She built alliances and partnerships with the local government units and the Department of Agriculture so she can educate people about cassava in the Western Visayas region.

“My recommendation is to immediately spot-check the backyard farms planting cassava. Using the kits, we can immediately identify which variants produce higher levels of cyanide. If this is the case, the LGU can urge the farmers to replace the crop,” said Topor.

2016 Chemist Licensure Examination: Results

Please click on a link below to view the respective file:

Official Announcement from the PRC

2016 Topnotchers

2016 List of Successful Examinees

2016 Performance of Schools

Examinees qualified for registration as Chemical Technicians


For successful examinees, you may download the official invitation of the ICP to the Oath-Taking Ceremony by clicking on this link. Other pertinent information are also found in the said file.

The Oath-Taking Ceremony for successful examinees will be held on November 4 (Friday), 1PM at the Manila Hotel. Pre-registration for the said event is required. Please click on this link for more details.

Congratulations to this year’s board-passers, and welcome to the chemistry profession!

ICP Board Election 2016: Results

The ICP Election Committee is pleased to announce the results of the elections for ICP Board of Directors. The newly elected board members (in bold) who will serve from 2016 to 2019 are:

Dr. Fabian Dayrit (54)
Abstain (0)

Maj. Victor Drapete (53)
Abstain (1)

Ms. Ludivinia Avendaño (34)
Ms. Jennifer Maralit (19)
Abstain (1)

(Total Number of Votes: 54)

We would like to thank all those who voted / participated in this election. Let us all continue to support the different activities of ICP.

2016 ICP Election Committee
Dr. Glenn Alea (Chair)
Ms. Priscilla Samonte (Member)
Dr. Veronica Migo (Member)

ICP Board Election 2016: List of Candidates and How to Vote

Please click on the following names to view their respective curriculum vitae.

Fabian Dayrit, PhD (Ateneo de Manila University)

Col. Victor Drapete (PNP Crime Laboratory)

Ludivinia Avendaño (Zuellig Pharma Asia Pacific)
Jennifer Maralit (Optimal Laboratories, Inc.)


The Election will be up to 17 June 2016 (Friday). You may download the election ballot by clicking at this link. Additional instructions may be found on the said ballot. Please accomplish the ballot and send it via email to ICPComelec@gmail.com on or before 17 June 2016.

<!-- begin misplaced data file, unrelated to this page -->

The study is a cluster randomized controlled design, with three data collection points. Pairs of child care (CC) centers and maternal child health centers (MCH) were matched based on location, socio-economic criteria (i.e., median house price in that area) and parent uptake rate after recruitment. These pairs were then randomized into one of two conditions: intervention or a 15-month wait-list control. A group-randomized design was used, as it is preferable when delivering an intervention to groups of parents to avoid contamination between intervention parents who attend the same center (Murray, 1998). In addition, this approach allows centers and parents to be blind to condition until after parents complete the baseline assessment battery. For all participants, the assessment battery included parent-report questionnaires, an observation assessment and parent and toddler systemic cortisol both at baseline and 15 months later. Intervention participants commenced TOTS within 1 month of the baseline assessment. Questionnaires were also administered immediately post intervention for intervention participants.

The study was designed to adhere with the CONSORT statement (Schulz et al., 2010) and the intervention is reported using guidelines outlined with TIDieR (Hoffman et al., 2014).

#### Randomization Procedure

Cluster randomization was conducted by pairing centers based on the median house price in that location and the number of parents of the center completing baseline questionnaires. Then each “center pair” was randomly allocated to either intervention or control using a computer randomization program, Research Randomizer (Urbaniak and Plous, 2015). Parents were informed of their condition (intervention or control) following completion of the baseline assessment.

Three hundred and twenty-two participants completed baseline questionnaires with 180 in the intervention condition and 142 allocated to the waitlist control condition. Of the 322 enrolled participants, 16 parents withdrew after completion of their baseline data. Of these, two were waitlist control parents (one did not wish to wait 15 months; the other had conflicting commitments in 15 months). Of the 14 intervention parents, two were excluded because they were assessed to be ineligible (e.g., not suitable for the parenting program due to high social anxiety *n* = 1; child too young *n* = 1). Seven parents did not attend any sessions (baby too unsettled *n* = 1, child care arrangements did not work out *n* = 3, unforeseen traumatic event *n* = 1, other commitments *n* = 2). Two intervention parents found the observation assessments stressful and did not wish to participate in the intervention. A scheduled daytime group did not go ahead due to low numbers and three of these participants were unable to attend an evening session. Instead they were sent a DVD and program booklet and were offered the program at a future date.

Dr. Myrna Mahinay is 2016 Outstanding Chemist

The Integrated Chemists of the Philippines (ICP) is pleased to announce the selection of Dr. Myrna Sillero-Mahinay as Outstanding Chemist of 2016 by the Professional Regulation Commission (PRC).

Dr. Mahinay obtained her BS Chemistry degree from Silliman University and MS Chemistry degree from the University of the Philippines Diliman. In 1986, she placed ninth in the Chemist licensure examination. In 1997, she obtained her PhD in Chemistry from James Cook University in Australia, specializing in Inorganic Chemistry. She held postdoctoral fellowships at Okazaki Institute for Integrative Bioscience in Japan, and at the University of Miami in Florida, USA. At present, she is a professor of the Chemistry Department in Mindanao State University – Iligan Institute of Technology (MSU-IIT) in Iligan City, where she has been teaching since 1978. Dr. Mahinay specializes on inorganic and bioinorganic chemistry.

Through the years, Dr. Mahinay became a sought-after expert in her field. In 1997 she was commissioned by the Senate Committee on Environmental and Natural Resources to assess the extent of mercury pollution in Mt. Diwalwal, a study she conducted until 1999. This led to a stricter implementation in the confiscation of smuggled mercury in the area, and the relocation of affected inhabitants out of the vicinity. Her other studies, notably on heavy metal analysis and how heavy metals affect living organisms, have been published in scientific journals and presented in local and international conferences.

Dr. Mahinay is also a builder of future leaders. Since 2001, she has been serving as a mentor to the Bridging Leader Fellows of the Mindanao Bridging Leadership Program, where she aims to improve the capacity of her mentees to achieve their leadership goals within the context of the issue they seek to resolve. In turn, her mentees develop positive solutions for their respective organizations and communities.

Indeed, this year’s Outstanding Chemist awardee is a well-rounded person: a passionate educator, a dedicated researcher, and an active enabler. Congratulations, Dr. Myrna Mahinay!